According To Scientists, The Ozone Layer’s Hole Is Finally Healing

Here’s a proof that despite all the negativity out there, fantastic things are still happening in the world today. In a news report recently posted by Gizmodo, we learn that the Antartic ozone hole is “finally starting to heal.”

This, of course, is the result of an international treaty banning the use of chloroflourocarbons (CFC) which was first implemented about 30 years ago.Experts believe that by mid or late century, the ozone should be fully recovered.

In a Gizmodo interview, MIT atmospheric chemist Susan Solomon said:

“This is a reminder that when the world gets together, we really can solve environmental problems.

“I think we should all congratulate ourselves on a job well done.”

ozone layer healing 1

Photo credit: NASA/Goddard Space Flight Center

In 1987, the Montreal Protocol began implementing the ban the use of chlorinated compounds in refrigerator coolants and aerosols. This was after scientists discovered that the chemicals were extremely harmful to the ozone layer.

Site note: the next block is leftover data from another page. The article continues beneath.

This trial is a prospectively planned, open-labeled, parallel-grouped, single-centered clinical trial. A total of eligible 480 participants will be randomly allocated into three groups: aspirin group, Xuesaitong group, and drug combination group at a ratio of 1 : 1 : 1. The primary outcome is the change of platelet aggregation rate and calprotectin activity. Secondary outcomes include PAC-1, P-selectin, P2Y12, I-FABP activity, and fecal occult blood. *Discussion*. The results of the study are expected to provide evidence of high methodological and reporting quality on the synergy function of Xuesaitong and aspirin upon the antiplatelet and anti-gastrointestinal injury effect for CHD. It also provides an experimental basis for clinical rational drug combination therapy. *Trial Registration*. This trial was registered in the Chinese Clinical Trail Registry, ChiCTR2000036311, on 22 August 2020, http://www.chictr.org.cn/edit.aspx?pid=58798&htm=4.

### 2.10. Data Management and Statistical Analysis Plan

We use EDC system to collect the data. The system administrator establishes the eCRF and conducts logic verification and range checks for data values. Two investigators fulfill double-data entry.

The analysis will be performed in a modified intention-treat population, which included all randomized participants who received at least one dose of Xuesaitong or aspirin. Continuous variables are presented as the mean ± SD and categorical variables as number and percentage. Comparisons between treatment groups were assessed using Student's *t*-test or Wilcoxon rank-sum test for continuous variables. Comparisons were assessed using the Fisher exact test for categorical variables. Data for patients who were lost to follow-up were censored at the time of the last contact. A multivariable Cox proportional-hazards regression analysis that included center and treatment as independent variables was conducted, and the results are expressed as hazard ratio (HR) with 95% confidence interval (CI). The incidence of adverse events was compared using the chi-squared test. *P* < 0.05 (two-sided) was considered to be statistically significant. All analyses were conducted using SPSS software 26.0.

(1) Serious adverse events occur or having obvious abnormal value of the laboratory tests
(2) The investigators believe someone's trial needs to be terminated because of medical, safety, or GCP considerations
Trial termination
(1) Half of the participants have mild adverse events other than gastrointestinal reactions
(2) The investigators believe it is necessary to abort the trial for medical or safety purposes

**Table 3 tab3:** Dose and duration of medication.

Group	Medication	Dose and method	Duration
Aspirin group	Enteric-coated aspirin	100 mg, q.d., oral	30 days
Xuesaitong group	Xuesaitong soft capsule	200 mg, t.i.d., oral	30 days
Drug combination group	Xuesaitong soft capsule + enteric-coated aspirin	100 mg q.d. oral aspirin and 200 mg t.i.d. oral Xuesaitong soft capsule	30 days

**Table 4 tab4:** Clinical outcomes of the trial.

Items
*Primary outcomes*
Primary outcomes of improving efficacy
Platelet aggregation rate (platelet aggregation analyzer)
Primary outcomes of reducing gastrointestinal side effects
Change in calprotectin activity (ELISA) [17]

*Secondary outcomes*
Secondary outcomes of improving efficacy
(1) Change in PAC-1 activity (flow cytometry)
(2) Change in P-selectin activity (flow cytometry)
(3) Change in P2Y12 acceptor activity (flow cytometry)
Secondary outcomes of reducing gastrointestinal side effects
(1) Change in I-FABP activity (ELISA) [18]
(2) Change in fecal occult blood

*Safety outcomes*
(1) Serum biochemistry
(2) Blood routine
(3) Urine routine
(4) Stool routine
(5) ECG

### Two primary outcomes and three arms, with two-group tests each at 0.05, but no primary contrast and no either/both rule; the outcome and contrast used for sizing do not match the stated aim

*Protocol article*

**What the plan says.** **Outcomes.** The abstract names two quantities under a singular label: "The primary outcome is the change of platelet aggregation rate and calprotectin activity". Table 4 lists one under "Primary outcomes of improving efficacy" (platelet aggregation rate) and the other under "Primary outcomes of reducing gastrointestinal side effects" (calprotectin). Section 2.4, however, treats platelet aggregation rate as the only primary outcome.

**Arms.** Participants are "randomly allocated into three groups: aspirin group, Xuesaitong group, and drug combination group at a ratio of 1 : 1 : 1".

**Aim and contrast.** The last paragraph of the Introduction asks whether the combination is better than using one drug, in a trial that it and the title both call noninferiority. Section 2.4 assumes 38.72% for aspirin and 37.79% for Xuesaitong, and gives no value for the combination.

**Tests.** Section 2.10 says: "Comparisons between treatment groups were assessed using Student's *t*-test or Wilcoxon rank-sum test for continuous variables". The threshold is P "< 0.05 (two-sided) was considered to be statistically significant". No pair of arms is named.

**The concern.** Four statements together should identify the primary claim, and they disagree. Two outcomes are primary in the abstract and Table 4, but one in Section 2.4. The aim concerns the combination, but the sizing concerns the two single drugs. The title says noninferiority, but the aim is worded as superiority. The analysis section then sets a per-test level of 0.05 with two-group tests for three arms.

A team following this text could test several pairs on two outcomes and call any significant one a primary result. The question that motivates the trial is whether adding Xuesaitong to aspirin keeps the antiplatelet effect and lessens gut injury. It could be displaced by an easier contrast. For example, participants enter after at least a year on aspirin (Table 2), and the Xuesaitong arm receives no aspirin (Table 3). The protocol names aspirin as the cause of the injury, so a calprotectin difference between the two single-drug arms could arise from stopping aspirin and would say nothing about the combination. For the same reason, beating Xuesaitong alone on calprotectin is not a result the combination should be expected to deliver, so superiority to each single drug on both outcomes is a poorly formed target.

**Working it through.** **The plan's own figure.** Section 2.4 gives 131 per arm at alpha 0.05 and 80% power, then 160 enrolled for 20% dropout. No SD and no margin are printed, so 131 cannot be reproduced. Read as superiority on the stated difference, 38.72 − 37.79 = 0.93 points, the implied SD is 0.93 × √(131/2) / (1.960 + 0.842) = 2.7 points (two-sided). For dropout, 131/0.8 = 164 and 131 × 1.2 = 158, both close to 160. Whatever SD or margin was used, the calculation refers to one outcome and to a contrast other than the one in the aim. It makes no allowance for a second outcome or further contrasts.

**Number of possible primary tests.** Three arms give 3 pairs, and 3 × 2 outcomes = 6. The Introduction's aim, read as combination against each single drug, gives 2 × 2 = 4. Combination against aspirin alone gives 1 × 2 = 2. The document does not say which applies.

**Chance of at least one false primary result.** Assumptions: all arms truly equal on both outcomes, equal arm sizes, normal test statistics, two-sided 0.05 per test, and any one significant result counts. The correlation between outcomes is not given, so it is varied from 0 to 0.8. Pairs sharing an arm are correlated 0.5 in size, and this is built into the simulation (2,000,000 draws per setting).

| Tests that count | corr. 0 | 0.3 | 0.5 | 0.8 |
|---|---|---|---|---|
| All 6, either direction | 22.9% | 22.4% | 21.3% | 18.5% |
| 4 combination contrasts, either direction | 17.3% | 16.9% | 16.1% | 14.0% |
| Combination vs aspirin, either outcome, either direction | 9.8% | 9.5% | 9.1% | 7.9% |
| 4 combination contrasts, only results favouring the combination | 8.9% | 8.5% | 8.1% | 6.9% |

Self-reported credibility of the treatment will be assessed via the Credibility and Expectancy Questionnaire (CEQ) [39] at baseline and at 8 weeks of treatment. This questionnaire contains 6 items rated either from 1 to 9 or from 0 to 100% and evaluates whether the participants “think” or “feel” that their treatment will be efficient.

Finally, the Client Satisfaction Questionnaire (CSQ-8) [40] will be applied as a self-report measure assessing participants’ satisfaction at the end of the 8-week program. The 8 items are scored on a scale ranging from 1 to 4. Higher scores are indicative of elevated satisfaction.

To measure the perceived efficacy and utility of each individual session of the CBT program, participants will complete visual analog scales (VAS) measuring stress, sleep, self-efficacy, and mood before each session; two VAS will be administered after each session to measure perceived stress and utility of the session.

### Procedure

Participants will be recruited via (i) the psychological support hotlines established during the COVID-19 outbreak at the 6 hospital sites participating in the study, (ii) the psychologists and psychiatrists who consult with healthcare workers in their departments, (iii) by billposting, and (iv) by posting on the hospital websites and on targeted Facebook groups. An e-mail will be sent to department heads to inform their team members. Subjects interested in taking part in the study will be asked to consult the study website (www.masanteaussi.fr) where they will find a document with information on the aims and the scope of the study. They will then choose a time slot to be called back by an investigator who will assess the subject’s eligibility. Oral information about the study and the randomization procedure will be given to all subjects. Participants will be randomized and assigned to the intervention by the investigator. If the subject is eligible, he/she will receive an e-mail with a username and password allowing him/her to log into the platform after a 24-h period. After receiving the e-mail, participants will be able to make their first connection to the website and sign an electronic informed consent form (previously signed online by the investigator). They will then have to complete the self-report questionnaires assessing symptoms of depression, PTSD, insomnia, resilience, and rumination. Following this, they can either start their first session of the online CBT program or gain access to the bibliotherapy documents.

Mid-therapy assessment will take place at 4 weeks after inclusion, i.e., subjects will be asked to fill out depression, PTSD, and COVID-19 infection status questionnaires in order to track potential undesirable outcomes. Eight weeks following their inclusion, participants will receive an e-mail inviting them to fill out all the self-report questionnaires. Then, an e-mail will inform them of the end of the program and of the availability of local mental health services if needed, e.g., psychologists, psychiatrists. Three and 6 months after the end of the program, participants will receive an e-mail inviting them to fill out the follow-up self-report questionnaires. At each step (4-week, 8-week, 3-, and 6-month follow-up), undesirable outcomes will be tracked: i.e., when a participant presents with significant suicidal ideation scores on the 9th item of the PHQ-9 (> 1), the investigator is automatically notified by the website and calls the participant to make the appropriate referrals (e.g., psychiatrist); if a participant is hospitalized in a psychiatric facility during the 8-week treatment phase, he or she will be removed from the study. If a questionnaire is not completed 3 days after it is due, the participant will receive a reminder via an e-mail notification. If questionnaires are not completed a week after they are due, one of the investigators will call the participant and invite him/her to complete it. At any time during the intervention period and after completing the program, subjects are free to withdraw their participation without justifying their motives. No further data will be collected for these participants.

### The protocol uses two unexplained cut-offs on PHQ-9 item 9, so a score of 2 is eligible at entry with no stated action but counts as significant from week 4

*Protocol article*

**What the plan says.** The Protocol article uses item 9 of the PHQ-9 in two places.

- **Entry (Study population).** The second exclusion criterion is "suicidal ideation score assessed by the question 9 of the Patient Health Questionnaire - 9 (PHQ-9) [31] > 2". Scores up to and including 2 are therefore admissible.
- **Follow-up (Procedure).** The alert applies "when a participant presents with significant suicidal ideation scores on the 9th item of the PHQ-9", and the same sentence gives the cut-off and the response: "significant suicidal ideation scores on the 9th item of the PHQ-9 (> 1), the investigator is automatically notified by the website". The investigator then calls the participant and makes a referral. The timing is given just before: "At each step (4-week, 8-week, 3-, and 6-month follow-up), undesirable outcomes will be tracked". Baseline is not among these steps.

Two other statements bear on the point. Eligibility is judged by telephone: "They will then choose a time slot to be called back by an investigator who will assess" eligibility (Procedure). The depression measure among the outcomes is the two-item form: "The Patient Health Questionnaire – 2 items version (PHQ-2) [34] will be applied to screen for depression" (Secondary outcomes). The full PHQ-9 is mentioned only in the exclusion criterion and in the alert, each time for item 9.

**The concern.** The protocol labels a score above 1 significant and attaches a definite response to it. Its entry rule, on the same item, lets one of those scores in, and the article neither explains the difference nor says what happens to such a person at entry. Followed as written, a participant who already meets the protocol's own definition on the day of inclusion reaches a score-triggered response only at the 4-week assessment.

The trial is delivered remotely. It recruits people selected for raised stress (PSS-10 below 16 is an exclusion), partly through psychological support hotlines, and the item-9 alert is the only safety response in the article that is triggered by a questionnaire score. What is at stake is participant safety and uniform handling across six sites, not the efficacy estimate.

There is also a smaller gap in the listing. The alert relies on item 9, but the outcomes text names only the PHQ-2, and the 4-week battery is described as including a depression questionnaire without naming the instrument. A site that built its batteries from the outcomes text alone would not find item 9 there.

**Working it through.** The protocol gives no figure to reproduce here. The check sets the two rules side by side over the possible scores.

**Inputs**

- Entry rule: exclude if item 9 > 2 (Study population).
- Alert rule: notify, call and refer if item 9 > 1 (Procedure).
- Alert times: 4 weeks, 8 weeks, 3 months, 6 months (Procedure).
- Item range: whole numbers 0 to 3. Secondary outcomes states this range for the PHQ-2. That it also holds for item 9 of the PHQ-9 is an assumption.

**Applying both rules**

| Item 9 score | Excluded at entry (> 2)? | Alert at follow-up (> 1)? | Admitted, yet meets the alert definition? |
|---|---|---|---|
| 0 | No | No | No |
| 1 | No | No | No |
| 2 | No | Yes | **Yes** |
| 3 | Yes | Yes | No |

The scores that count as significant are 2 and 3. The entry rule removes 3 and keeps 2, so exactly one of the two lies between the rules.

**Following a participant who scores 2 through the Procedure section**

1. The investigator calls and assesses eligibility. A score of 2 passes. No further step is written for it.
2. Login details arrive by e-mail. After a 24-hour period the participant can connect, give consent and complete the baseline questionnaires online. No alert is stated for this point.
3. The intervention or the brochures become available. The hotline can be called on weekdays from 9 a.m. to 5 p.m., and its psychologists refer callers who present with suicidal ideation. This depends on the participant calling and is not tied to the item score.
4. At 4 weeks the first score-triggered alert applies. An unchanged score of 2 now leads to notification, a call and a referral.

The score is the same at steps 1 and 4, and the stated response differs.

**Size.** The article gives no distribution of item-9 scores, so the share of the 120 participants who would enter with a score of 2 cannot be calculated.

Researchers have since been monitoring the hole and according to the Gizmodo blog post, it “opens each year in late August or early September and reaches its full size by October, since the 1980s.”

Fortunately, recent studies are”showing signs of long-term recovery.”

Watch the video here:

Susan Strahan, a NASA atmospheric chemist, also shared her comment about the recovery saying:

“This is the emergence of a trend.

“It’s important because I think a lot of people feel that environmental stories always have bad endings. In this case, the recovery will happen, but it’ll take time.”

What Is The Ozone?

“Ozone is a colorless gas,” the OzoneWatch website tells us. “Chemically, ozone is very active; it reacts readily with a great many other substances. Near the Earth’s surface, those reactions cause rubber to crack, hurt plant life, and damage people’s lung tissues. But ozone also absorbs harmful components of sunlight, known as “ultraviolet B”, or “UV-B”. High above the surface, above even the weather systems, a tenuous layer of ozone gas absorbs UV-B, protecting living things below.”